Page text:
The Best of Creative Computing Volume 2 (published 1977)

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Instructional Computing In Schools - How, When, What? (1975 American Institutes for Research survey, prediction of secondary school access to computers, access to computers in schools)
by David H. Ahl

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Instructional Computing In Schools - How, When, What? by David Ahl

The survey completed by the American Institutes for Research in 1975 projects
that every secondary school in the USA will have computer access by 1 984
(appropriate date!). But what kind of access? And, more important, will it
really be used to advantage?

Personally, I am appalled at what I see in numerous schools that think of
themselves as having a computer available for instruction. For example, one
local school has an IBM 1130 and one computer science course. In the course, the
students "write" (really copy) three canned FORTRAN programs which they then
keypunch(Wow!) and give to an operator to run. They get results 3 days later.
This is computer education??

I strongly believe that schools should align their education more closely with
what will be found in the real world when their students get out. ln other
words, schools should be at the leading edge of the state of the art instead of
lagging it by 10 to 20 years because of imagined cost constraints.

What this means in concrete terms is that schools should have one or more
timesharing terminals to a powerful large or medium scale system with ability to
manipulate very large problems. Secondly, they should have a terminal into an
information network such as Lockheed Dialog or the NY Times Data Bank. Third,
they should have a variety of miniand microprocessor systems around for all
sorts of things. Indeed for under $1000 a school could build a new MPU kit or
two every year! Just think, if the same $5500 per year that the average school
spends on one timesharing terminal were put toward kits, after 5 years, the
school would own 25 working computer systems.

The advantage of building a computer kit are many-fold. lt's a project that can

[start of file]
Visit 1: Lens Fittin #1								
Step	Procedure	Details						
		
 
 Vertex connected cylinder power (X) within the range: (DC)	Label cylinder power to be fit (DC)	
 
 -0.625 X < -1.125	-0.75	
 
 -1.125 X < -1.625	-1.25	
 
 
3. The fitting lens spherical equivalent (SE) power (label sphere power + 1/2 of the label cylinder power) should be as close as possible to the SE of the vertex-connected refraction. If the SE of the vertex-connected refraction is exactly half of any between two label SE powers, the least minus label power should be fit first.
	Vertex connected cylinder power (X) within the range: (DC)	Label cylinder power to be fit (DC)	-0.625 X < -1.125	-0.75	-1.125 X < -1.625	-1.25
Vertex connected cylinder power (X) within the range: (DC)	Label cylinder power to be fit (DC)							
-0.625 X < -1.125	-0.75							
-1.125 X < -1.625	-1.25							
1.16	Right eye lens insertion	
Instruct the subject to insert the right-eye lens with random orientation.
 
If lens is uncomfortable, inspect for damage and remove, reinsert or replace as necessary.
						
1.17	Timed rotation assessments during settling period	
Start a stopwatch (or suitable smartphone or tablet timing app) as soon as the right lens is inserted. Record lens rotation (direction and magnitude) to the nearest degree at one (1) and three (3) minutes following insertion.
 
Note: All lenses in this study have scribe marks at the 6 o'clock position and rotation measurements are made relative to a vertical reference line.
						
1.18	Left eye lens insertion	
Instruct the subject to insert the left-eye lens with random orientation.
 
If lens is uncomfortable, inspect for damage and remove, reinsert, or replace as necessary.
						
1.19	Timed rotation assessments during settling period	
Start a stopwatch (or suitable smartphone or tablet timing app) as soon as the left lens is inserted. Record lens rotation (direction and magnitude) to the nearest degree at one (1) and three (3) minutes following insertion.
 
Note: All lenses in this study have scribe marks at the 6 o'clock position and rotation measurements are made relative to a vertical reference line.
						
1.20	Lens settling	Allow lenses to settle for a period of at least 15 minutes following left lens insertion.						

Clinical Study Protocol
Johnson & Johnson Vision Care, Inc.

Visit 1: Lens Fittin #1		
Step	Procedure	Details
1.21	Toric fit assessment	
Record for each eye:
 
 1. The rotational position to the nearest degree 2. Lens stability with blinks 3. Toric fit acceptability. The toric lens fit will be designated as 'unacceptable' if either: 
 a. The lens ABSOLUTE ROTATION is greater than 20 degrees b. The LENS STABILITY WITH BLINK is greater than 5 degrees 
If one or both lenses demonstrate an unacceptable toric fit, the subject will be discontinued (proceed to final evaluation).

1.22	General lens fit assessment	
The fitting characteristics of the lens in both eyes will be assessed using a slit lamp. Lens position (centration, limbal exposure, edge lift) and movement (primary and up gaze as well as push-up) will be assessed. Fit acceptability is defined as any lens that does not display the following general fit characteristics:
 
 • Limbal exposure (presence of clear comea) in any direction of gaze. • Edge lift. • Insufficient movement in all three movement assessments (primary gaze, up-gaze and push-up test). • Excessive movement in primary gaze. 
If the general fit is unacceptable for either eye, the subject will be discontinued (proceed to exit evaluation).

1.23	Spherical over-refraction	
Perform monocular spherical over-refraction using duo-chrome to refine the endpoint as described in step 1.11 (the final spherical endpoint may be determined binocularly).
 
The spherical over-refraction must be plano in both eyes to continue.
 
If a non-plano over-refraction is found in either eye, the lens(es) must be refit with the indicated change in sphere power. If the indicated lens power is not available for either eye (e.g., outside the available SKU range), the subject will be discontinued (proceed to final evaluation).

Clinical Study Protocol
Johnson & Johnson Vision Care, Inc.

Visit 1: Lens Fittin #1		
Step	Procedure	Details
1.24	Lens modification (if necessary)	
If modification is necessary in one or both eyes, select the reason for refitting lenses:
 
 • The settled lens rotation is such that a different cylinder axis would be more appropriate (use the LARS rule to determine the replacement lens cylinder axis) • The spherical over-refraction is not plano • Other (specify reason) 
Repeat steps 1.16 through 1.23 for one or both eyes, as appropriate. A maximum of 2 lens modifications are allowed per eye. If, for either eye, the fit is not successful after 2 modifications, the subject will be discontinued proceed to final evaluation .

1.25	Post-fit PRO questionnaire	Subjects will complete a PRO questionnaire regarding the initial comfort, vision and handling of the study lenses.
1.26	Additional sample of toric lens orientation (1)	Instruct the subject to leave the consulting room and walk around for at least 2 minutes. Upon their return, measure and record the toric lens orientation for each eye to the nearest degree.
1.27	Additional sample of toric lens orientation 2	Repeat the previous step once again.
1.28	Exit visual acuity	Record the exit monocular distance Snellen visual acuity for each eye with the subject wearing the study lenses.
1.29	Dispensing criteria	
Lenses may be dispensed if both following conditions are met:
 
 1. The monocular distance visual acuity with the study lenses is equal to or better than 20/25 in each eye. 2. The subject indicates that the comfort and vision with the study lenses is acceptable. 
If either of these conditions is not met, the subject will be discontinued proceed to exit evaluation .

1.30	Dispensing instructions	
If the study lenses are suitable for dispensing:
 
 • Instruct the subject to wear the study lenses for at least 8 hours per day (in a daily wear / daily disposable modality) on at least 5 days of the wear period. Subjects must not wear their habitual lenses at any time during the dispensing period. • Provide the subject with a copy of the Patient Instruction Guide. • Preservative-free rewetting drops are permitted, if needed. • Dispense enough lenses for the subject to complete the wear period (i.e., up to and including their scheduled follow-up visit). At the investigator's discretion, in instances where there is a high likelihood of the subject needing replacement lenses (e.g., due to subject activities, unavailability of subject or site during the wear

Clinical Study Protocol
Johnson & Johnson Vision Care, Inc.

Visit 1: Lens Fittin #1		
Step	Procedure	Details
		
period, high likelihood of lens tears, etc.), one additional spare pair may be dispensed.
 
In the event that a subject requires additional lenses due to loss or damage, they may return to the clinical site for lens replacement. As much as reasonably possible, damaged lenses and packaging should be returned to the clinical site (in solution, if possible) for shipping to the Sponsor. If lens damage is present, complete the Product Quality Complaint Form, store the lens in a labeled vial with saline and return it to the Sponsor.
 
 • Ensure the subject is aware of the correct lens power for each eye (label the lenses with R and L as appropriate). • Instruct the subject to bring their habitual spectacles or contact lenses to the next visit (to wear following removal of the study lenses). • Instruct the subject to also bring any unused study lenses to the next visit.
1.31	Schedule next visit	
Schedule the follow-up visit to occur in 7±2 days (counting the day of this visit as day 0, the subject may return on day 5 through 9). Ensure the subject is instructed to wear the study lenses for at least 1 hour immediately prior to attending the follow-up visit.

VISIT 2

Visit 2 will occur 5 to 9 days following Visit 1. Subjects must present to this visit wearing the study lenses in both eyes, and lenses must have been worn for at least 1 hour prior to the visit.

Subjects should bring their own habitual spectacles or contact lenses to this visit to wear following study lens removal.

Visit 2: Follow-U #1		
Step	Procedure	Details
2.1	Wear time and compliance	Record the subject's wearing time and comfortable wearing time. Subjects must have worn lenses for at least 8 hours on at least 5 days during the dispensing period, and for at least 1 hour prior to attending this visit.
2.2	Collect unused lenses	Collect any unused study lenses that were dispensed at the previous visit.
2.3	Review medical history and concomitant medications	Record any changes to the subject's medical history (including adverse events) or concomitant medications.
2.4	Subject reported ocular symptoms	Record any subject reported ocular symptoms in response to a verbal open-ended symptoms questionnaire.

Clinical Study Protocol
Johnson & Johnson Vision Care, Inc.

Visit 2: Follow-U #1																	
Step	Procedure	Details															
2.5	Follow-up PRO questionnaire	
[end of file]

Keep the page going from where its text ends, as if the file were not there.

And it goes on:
be done jointly between the vo-tech classes and the math and science classes.
Those students who want to get involved with the nitty-gritty of the hardware
have an opportunity to do so; students who want to write operating systems,
compilers and interpreters can do so; and when the system is finished you have a
nice BASICspeaking computer for everyone to use.

Schools should also attempt to assemble a wide variety of devices and
peripherals such as A/D and D/A converters, music synthesizers, audio cassette
recorders and interfaces, TV interfaces and character generators, plotters, etc.

Only by having a full range of computer access (both remote and local), hands-on
hardware and systems, and
variety of related equipment will students begin to get the education they'lI
need to utilize the tremendous computer power that will be theirs in the 1980's.

An Ideal?

Here's my personal idea of the ideal computer facilities for an average high
school in 1976-77 - DHA.

1 hard copy and 1 CRT terminal to comprehensive timesharing system - DEC LA-36
and Hazeltine 1000 to OnLine Systems Timesharing.

1 printing CRT terminal to information network - Dataspeed 40 to Lockheed

1 terminal with animated graphics - General Turtle TT250
1 BASIC Language calculator with plotter or CRT graphics - HP 9830A with printer
and plotter or Tektronix 4051
1 mini (kit) with audio cassette, terminal and TV driver - Altair 8800 (8K), ASR
33, Chromemco TV dazzler
1 mini (kit) with A/D, D/A, Music Synthesizer - SWTP 6800, Performer Music
[image]"Rotated lnfinity" by Tony (Core Dump) Martin

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